K 1 = 1 . 571727 , K 1 ' = 4 . 4108715

The order is obtained from [link] by calculating

K K ' K ' K 1 = 3 . 0541

This is close enough to 3 to set N = 3 . Rather than recalculate k and k 1 , the already calculated values are used as discussed in the design method D in this section. The zeros are found from(refcc31) using only N and k from above.

ω z = ± 1 k s n ( 2 K / N , k ) = ± 1 . 430207

To find the pole locations requires the calculation of ν 0 from (refcc38) which is somewhat complicated. It is carried out using the algorithms in Program 8 in the appendix.

ν 0 = K N K 1 s c - 1 ( 1 / ϵ , k 1 ' ) = 0 . 6059485

From this value of ν 0 , and k and N above, the elliptic functions in (refcc40) are calculated to give

s n ' = . 557986 , c n ' = 0 . 829850 , d n ' = 0 . 934281

which, for the single real pole corresponding to i = 0 in (refcc39), gives

s p = 0 . 672393

For the complex conjugate pair of poles corresponding to i = 2 , the other elliptic functions in (refcc40) are

s n = 0 . 908959 , c n = 0 . 416886 , d n = 0 . 714927

which gives from (refcc39) for the poles

s p = 0 . 164126 ± j 1 . 009942

The complete transfer function is

F ( s ) = s 2 + 2 . 045492 ( s + 0 . 672393 ) ( s 2 + 0 . 328252 s + 1 . 046920 )

This design should be compared to the Chebyshev and inverse- Chebyshev designs.

Questions & Answers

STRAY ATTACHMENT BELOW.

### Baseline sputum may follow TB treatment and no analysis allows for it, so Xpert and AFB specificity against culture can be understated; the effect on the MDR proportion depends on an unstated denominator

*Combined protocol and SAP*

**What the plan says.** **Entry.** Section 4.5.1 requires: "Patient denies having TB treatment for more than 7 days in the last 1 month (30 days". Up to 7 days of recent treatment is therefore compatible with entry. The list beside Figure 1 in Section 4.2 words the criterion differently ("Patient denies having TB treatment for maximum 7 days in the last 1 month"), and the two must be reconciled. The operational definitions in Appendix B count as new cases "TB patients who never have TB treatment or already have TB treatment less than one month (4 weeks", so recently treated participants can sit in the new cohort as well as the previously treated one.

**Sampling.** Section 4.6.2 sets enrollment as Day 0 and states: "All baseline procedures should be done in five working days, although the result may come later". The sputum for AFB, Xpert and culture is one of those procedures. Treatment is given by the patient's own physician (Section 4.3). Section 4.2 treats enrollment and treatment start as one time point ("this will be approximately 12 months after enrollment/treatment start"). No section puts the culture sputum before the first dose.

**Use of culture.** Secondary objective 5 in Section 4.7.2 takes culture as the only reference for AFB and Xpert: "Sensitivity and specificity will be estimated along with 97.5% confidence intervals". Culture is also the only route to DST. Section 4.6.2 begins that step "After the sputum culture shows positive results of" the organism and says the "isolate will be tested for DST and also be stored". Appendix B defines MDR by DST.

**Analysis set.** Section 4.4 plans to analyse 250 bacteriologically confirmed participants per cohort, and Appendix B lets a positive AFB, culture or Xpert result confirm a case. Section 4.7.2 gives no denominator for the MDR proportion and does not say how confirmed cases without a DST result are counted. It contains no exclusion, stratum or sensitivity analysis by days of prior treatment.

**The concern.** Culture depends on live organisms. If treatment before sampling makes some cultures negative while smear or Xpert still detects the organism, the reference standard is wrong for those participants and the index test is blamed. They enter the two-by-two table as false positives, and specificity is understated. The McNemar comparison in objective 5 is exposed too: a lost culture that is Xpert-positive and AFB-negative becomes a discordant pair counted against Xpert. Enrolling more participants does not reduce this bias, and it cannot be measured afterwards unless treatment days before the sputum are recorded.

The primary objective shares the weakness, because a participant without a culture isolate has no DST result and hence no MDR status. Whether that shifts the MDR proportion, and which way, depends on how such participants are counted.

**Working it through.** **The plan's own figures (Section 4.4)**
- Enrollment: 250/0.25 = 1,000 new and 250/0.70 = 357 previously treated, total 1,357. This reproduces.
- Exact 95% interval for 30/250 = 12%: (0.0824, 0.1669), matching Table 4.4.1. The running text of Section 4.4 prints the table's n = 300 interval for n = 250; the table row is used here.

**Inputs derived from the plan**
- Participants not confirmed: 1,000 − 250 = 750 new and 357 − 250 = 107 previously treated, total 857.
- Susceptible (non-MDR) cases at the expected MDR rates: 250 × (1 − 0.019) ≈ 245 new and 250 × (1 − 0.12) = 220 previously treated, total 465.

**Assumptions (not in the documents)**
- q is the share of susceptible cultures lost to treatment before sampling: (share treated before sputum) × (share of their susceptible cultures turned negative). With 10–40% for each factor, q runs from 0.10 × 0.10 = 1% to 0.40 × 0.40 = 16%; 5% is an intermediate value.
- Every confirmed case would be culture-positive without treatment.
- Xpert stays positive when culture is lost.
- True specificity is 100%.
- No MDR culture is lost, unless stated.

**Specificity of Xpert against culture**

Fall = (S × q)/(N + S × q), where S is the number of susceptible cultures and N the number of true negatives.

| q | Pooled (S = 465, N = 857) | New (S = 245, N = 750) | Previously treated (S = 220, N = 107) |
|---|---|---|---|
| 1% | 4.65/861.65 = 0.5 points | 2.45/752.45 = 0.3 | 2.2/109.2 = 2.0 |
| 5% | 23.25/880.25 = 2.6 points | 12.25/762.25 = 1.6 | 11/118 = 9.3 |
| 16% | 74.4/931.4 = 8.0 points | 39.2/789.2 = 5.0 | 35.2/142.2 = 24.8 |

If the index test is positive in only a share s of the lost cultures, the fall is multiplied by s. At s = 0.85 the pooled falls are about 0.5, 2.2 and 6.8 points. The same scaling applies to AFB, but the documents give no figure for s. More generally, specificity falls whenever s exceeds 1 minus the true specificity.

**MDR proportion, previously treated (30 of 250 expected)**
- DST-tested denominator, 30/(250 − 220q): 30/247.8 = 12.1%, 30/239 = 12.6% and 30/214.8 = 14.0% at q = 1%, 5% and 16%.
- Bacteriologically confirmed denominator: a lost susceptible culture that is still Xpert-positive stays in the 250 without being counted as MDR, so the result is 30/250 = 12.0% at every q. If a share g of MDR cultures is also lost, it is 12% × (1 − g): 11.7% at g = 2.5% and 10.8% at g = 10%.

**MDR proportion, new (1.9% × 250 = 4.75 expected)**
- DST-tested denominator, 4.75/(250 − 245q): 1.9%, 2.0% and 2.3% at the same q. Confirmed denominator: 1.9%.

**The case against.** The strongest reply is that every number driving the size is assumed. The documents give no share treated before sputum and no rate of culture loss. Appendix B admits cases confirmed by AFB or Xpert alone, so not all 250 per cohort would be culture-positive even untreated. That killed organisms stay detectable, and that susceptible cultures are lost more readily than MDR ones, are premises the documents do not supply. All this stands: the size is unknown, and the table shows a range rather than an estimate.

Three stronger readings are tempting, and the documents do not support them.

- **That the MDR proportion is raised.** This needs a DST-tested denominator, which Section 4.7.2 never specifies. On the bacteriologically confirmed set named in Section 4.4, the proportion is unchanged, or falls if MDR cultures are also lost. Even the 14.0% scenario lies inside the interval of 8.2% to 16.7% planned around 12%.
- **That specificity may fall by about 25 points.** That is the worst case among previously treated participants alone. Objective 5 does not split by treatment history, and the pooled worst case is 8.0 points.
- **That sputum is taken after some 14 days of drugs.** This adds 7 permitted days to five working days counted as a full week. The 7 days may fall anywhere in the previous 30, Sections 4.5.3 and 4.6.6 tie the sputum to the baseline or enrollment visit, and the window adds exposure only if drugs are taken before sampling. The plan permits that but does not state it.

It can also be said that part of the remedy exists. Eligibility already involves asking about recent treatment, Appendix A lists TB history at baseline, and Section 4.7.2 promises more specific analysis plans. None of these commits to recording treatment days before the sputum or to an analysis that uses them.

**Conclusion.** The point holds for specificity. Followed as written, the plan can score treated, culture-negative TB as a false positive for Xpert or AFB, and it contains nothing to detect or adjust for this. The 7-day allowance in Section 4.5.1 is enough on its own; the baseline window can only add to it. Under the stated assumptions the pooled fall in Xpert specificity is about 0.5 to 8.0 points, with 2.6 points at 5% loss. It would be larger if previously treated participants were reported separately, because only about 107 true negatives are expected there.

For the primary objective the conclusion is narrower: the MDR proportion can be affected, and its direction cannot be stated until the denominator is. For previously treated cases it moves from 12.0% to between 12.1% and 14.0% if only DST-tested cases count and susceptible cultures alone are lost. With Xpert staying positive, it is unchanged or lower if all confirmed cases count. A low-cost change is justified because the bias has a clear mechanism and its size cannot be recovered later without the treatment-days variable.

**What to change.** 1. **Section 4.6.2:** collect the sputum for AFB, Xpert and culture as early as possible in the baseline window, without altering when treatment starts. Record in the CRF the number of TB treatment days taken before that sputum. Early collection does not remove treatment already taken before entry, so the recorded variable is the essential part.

can someone help me with some logarithmic and exponential equations.
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sure. what is your question?
ninjadapaul
20/(×-6^2)
Salomon
okay, so you have 6 raised to the power of 2. what is that part of your answer
ninjadapaul
I don't understand what the A with approx sign and the boxed x mean
ninjadapaul
it think it's written 20/(X-6)^2 so it's 20 divided by X-6 squared
Salomon
I'm not sure why it wrote it the other way
Salomon
I got X =-6
Salomon
ok. so take the square root of both sides, now you have plus or minus the square root of 20= x-6
ninjadapaul
oops. ignore that.
ninjadapaul
so you not have an equal sign anywhere in the original equation?
ninjadapaul
Commplementary angles
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The answer is neither. The function, 2 = 0 cannot exist. Hence, the function is undefined.
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Prasenjit Reply
At high concentrations (>0.01 M), the relation between absorptivity coefficient and absorbance is no longer linear. This is due to the electrostatic interactions between the quantum dots in close proximity. If the concentration of the solution is high, another effect that is seen is the scattering of light from the large number of quantum dots. This assumption only works at low concentrations of the analyte. Presence of stray light.
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Source:  OpenStax, Digital signal processing and digital filter design (draft). OpenStax CNX. Nov 17, 2012 Download for free at http://cnx.org/content/col10598/1.6